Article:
Shortstop Troy Tulowitzki said his left thigh felt the same Sunday as it did Saturday night, when he suffered a cramp in the fourth inning and had to leave the 3-2 loss to the Pirates. And the news wasn’t much better when manager Walt Weiss ran down his injury list Sunday, before the R0ckies’ attempt to avoid being swept by the Pirates.
Tulowitzki was on the lineup as a possible pinch-hitter, but Weiss didn’t see him as an option.
“He’s sore,” Weiss said. “I still consider him day-to-day, but he’s sore. It could be a couple or three days. We’ll monitor it and just check in with him hourly, but I’m expecting it to be another day or two.”
– First baseman Justin Morneau missed his third straight day with neck stiffness, and Weiss admitted he’s worried “a little bit. He’s made some improvement but still not enough to be out there. Anytime a guy is not able to play in two, three, four days, you start to get concerned.”
– The stiff neck that lefty Boone Logan is suffering from also is an issue. It’s not clear if he’ll be available Sunday. “He’s still questionable,” Weiss said.
There was surprise good news. All-Star outfielder Charlie Blackmon turned his left ankle in a scary fashion Saturday night when he lined into a double play to end the 11th inning. X-rays were clean, and Blackmon wasn’t limping on Sunday.
“Charlie surprised me when he showed up this morning,” Weiss said. “I thought he was going to be hurt. I saw a replay, and I also saw a snapshot when he rolled his ankle. It was really ugly.
“He’s mad at me because he isn’t in the lineup, which is a good thing. He tried to make a case for being in that lineup. But I actually made the lineup before he got here and knew he’d be available. He is available and Charlie wants to be there. He’s fought hard to be an everyday player, and those guys want to be out there all the time.”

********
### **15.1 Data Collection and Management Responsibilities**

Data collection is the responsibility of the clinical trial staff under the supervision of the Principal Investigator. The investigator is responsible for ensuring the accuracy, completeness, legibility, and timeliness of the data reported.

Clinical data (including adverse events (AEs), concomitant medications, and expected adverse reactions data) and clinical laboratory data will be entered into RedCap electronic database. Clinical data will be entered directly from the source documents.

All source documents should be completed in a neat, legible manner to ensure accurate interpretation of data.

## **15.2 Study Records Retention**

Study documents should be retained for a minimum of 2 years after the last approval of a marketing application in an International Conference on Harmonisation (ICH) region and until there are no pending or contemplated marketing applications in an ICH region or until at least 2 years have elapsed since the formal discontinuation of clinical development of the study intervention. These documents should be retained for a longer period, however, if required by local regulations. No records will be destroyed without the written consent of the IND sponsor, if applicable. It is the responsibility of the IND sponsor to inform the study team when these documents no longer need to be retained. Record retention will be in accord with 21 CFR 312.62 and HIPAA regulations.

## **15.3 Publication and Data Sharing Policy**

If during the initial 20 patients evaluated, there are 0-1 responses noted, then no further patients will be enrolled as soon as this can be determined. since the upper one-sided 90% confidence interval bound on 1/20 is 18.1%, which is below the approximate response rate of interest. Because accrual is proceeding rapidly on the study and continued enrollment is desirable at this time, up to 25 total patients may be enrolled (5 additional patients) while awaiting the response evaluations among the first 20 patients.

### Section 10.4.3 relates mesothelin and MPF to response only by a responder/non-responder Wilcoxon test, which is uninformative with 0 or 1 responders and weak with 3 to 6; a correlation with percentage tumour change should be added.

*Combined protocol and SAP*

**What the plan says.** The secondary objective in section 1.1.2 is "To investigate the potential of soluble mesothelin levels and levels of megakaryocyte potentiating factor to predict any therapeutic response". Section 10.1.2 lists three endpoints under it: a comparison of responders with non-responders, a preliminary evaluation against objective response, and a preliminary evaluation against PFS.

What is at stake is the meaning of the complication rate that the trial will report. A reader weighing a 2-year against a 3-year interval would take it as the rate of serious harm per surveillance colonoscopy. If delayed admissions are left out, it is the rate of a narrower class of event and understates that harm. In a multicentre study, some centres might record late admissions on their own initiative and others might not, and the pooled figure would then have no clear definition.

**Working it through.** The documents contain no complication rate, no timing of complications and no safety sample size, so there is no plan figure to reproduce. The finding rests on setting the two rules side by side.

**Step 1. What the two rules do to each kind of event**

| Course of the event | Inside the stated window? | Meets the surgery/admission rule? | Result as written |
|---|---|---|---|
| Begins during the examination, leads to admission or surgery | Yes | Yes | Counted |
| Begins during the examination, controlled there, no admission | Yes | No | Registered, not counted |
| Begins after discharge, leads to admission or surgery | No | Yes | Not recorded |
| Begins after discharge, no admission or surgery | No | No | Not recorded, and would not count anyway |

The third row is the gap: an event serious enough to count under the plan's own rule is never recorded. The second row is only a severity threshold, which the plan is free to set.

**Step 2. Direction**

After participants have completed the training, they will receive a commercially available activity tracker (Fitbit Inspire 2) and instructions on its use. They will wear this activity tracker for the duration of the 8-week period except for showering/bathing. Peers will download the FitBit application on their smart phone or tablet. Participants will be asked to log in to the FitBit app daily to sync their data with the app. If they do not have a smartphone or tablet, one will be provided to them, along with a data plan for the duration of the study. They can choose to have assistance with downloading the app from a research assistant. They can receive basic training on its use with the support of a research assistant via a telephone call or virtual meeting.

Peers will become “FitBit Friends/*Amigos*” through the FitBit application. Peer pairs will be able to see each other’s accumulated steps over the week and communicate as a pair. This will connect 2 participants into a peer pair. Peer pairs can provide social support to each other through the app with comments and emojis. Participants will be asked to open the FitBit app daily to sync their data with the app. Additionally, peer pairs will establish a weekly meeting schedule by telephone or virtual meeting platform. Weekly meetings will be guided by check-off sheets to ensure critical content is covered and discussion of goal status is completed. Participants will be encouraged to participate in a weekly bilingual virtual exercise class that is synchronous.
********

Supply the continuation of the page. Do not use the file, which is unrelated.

Friday night marked Rockies utility man Charlie Culberson’s first time at first base, and the 4-2 loss to the Pirates was an eventful night.
Culberson had to leap for an errant Nolan Arenado throw in the seventh — it was an error on the third baseman, but Culberson made sure runs didn’t score — and he stretched very length of his 6-foot frame to catch a wide throw from shortstop Troy Tulowitzki in the eighth. The runner was originally ruled safe, but replay overturned that call.
Culberson played well enough to earn another start at third base on Saturday, with Justin Morneau out for a second game with a stiff neck. Not only was it his first time at first in the Majors, it was his first games at first in his entire life.
“It was fun,” Culberson said. “The first time I even took groundballs at first was in Milwaukee, that last game, when Stu [Cole, the infield coach and third-base coach] said, ‘Hey, take some groundballs at first.’ I practiced some at first and I filled in Thursday night because Morneau was not there. I was all right.
“I’m still in the infield. It’s a different glove, but it’s OK.”
A middle infielder by trade, Culberson played 27 games in left field when called up from Triple-A Colorado Springs last season.